- Prep and roast beets: Trim the greens off the beets leaving about ½ inch of stem on the beet roots, and set the greens aside. Scrub the beets well with a vegetable brush, and wrap tightly in foil (or skip the foil and lay the beets on a parchment-lined sheet pan). Roast beets on a sheet pan for 35-45 minutes until they “give” slightly when pressed or are easily pierced with the tip of a knife. Cooking time really depends on the size and freshness of the beets; I check them at 35 minutes and let them go longer if necessary.
- Remove beets from oven and allow to sit in foil for a few minutes before unwrapping. (If you roasted them unwrapped, transfer to a bowl and cover with a plate or plastic wrap to let them steam.) After 5 minutes, unwrap or uncover the beets and let them sit until cool enough to handle, then peel them. As long as they’re relatively fresh the skin should slide off easily when rubbed. Cut beets into ½-inch cubes and transfer to a large bowl.
- While beets are roasting, prep greens and pickle stems: Wash and dry the greens. Cut the stems from the and dice them into small pieces. Transfer diced stems to a small bowl, add rice vinegar, salt, and enough warm water just to cover. Let sit until ready to serve. Slice the greens into ribbons and set aside.
- Cook lentils: Also while beets are roasting, add lentils to a small saucepan along with kosher salt, crushed garlic clove, cinnamon stick, star anise, ginger, and stock or water to cover the lentils by one inch. Bring to a boil over high heat, reduce to a bare simmer and cover partially with a lid. Simmer lentils just until tender but still toothsome, about 20 minutes. I check the pot at about the 12-minute mark to make sure there’s enough cooking liquid, and add a touch more if necessary. Drain lentils well, and discard aromatics and spices. Add lentils to cubed beets.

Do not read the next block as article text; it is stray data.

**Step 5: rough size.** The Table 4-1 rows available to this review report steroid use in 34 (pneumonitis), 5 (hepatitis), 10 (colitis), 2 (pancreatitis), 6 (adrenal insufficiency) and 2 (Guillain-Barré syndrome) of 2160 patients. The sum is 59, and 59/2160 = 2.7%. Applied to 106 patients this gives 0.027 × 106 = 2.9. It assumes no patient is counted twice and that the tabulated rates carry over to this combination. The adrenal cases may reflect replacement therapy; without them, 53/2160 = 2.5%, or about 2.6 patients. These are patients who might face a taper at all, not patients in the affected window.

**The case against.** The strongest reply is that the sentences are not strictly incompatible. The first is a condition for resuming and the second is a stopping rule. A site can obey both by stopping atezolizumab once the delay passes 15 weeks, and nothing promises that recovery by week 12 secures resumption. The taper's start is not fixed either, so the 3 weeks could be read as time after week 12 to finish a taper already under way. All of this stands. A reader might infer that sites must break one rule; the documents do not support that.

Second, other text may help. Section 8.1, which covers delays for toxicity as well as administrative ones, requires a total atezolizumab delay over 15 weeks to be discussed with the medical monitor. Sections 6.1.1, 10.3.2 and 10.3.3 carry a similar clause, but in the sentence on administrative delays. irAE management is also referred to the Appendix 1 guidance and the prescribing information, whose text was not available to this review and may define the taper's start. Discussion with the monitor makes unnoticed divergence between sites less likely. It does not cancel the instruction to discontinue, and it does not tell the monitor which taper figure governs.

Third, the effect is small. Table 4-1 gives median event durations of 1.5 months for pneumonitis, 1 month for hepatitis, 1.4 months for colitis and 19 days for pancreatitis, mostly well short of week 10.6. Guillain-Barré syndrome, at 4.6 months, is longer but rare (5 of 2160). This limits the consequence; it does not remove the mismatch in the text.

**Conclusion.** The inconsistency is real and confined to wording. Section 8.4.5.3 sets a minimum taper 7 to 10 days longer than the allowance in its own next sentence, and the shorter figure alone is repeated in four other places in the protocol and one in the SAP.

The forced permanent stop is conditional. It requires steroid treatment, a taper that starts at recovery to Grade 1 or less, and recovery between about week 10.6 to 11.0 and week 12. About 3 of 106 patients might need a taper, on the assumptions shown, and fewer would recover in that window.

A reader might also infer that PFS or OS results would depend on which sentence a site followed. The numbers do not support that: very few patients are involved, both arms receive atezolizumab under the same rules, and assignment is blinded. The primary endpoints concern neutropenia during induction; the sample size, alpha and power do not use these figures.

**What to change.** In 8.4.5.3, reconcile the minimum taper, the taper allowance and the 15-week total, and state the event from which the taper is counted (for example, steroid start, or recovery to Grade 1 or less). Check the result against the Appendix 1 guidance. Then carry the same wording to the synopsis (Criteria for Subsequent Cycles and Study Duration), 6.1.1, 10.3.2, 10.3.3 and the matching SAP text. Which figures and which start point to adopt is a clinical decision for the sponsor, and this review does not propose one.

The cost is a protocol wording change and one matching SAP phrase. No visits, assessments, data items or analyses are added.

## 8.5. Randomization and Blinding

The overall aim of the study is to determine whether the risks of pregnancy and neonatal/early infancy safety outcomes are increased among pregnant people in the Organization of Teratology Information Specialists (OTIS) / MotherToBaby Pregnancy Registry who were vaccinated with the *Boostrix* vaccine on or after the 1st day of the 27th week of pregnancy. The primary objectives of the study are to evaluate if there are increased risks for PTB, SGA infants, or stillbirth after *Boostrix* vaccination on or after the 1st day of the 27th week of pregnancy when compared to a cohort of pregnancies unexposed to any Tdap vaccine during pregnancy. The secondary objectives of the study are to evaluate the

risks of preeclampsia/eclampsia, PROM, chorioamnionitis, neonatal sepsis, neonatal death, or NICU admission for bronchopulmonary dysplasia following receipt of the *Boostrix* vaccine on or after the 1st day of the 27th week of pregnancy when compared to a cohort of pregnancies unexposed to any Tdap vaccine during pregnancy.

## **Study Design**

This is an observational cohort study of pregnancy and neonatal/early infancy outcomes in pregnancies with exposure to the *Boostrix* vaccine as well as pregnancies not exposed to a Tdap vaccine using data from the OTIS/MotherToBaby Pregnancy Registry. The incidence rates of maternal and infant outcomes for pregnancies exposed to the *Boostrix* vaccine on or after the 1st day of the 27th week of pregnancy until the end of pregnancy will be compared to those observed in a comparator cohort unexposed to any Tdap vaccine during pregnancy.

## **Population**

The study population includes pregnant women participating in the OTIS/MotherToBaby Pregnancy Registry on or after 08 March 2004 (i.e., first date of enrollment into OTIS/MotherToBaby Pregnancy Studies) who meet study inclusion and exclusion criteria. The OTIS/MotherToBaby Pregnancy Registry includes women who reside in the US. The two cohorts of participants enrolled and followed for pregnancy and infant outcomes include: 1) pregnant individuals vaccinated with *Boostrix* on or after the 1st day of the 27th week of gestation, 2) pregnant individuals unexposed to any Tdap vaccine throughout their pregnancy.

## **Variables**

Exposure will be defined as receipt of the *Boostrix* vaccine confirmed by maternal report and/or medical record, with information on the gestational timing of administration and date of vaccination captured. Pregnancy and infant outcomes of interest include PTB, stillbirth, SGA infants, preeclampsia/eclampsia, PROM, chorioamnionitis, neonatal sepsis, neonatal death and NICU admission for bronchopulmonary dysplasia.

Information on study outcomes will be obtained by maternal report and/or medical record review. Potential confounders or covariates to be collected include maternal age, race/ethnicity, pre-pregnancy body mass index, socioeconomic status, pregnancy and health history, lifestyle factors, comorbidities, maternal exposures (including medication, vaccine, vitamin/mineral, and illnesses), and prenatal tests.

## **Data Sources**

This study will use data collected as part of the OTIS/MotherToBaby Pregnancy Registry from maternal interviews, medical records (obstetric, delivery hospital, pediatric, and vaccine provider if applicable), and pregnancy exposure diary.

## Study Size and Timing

- Prep oranges: Zest both oranges and set zest aside. Juice one orange and reserve the juice. Using a very sharp knife, cut all the skin and white pith off the remaining orange. Cut the orange into ⅛ - inch crosswise slices, and cut each slice in half. Set aside.
- Make vinaigrette: In a medium sauté pan, heat olive oil over medium heat. When oil is shimmering, add five-spice powder and toast for 30-60 seconds, whisking constantly, until fragrant. Reduce heat to medium low, add fresh ginger and garlic, and cook for 30 seconds. Whisk in honey or agave, orange juice, rice vinegar, salt and pepper. Taste for seasoning and adjust if necessary. Pour hot vinaigrette over beets and lentils, and toss to combine. Don’t wash the sauté pan.
- Wilt greens: Add 1 teaspoon olive oil to the sauté pan from the vinaigrette, heat over medium until oil shimmers, and add greens and a pinch of salt to the pan. Sauté just until wilted and tender, 2-3 minutes. Add greens to beets and lentils.
- Serve: Drain the pickled stems. Add the stems and orange slices to the beet and lentil mixture, fold gently to combine, and garnish with orange zest, herbs and scallions. Serve immediately.
12 grams (scant ¼ cup) Szechuan peppercorn, toasted
12 grams (about 6 large) whole star anise, broken up
7 grams (1 Tbsp) fennel seed, toasted
6 grams (two 2 ½-inch long pieces) cinnamon stick, broken up
5 grams (1 Tbsp) whole clove
Process until finely ground, sift out any large pieces that won’t grind, and store powder in an airtight container.
**Fresh ginger makes a difference here, so please use it instead of the dried powder. (Grate it on the finest microplane you have, and while you’re at it, use the microplane to grate the garlic. If you don’t have a microplane, do your best to mince both the ginger and garlic into tiny pieces, then press down on them with the flat side of your knife and pull back and forth over the bits with brisk strokes to crush them into a coarse paste. Alternatively you can pound them with a mortar and pestle.)